If you take a walk in Chinatown on a weekday morning, you'll notice that many of the little old ladies have newspapers sticking out of their grocery bags, and the guys noshing on their congee are poring over the papers. But they're not reading the Chron or the Examiner, or even SF Weekly (gasp!).
But here's what the local Chinese community is reading: Sing Tao Daily, World Journal, and The China Press. The first two are printed in Traditional Chinese characters, the standardized character sets used in Hong Kong and Taiwan. The China Press is printed in Simplified Chinese characters, which have been used in mainland China since the 1950s as part of the government's attempts to increase literacy.
As of late, many of Chinatown's leaders have been consuming the English press -- namely Rose Pak and Mayor Ed Lee. And that's made SF Weekly a little curious about what the Chinese media is offering its own readers.
We're not exactly surprised that Chinese newspapers are less expensive than their English counterparts, considering how cheap the fruits and vegetables are on Stockton Street. While Chron readers are shelling out 75 cents daily, Chinese readers are paying only 60 cents for Sing Tao Daily and 50 cents for World Journal. But The China Press is even cheaper at a quarter. Now that's a deal.
They have more international coverage
Chinese newspapers aren't catering to local stories. Hong Kong-based Sing Tao Daily, founded in 1938, has the second-largest global coverage in the world, after the International Herald Tribune. World Journal, founded in 1976, serves North America, with a large Chinese-American and Chinese-Canadian readership. The China Press is the youngest paper, founded in 1990 to fill the need for a Simplified Chinese newspaper in the U.S.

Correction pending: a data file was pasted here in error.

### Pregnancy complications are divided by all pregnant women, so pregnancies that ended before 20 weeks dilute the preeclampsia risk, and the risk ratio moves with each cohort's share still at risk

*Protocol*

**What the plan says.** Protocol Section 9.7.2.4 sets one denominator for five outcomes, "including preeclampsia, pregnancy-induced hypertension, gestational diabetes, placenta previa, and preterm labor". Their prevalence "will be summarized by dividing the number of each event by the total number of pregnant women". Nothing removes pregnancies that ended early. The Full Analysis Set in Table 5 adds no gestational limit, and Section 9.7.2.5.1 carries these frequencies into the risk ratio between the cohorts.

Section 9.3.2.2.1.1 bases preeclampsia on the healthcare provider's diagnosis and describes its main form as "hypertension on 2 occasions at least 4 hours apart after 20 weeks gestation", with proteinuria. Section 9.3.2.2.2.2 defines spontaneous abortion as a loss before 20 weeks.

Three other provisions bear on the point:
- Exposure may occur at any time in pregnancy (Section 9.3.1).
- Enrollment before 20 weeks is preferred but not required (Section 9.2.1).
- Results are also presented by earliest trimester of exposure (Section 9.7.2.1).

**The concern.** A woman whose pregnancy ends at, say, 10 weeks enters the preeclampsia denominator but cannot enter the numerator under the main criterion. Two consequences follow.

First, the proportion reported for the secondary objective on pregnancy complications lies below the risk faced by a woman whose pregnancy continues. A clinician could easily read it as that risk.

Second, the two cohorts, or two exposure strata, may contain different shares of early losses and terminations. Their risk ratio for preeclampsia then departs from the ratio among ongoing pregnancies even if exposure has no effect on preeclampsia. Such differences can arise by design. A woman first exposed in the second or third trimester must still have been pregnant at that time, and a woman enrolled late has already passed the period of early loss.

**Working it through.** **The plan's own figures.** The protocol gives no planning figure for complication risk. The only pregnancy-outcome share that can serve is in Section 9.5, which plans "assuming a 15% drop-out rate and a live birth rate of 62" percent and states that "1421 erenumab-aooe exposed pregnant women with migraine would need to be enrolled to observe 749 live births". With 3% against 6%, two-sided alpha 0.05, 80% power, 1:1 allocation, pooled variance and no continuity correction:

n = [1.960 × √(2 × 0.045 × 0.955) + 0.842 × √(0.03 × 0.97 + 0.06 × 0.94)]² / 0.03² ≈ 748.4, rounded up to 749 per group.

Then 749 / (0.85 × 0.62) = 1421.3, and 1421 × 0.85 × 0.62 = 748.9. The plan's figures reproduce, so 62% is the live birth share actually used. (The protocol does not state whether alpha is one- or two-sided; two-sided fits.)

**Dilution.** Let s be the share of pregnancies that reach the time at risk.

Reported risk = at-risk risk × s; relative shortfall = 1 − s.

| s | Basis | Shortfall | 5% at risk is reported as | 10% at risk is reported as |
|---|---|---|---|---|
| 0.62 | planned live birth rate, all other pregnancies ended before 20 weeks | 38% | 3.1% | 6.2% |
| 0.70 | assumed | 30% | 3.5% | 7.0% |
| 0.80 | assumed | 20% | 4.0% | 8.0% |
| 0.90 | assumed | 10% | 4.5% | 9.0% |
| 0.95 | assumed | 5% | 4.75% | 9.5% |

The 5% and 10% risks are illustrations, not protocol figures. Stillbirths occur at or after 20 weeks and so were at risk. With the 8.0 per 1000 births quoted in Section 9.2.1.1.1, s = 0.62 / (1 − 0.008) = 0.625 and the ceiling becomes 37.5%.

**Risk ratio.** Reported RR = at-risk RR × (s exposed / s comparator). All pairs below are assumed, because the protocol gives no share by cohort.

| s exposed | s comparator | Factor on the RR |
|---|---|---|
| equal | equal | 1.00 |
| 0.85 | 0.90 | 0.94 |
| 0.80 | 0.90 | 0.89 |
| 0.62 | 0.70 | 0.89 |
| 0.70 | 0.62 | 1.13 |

Thus your Chinese-American neighbors in the city are well-informed about international news. In all three papers, international headlines are introduced first, before the local news. Recent headlines have included Egyptian President Hosni Mubarak's trial, China's high-speed train crash, and sex allegations against Taiwan-born U.S. Congressman David Wu (D-Oregon).
Sing Tao Daily's section A breaks down into U.S., International, Hong Kong, Taiwan, and Mainland Chinese news. Section B is devoted entirely to the Bay Area. The other two papers have similar configurations.
They don't tell us too much about Mayor Ed Lee
We were hoping that the Chinese press would give us the real story on Lee, Pak, and the mysterious campaign to get Lee to run for office. But after a thorough read, we were disappointed to find unsatisfying coverage.
For instance, we got nothing more than mundane and contrived quotes from Lee saying he's focusing on his current job and he hasn't made up his mind yet. Boring.
World Journal reported last Wednesday:
Lee indicated that he didn't know when the deadline was to declare candidacy, and when multiple reporters told him it was August 12, Lee said, "Then there's still time, right?"
As for stories on Pak and any allegations that she was behind an illegal Run, Ed, Run campaign, you won't find them in the Chinese press. These newspapers didn't have a single story on the issue. Perhaps, they just don't see it as an issue.
They like to poke fun at Obama, too
In Sing Tao Daily today: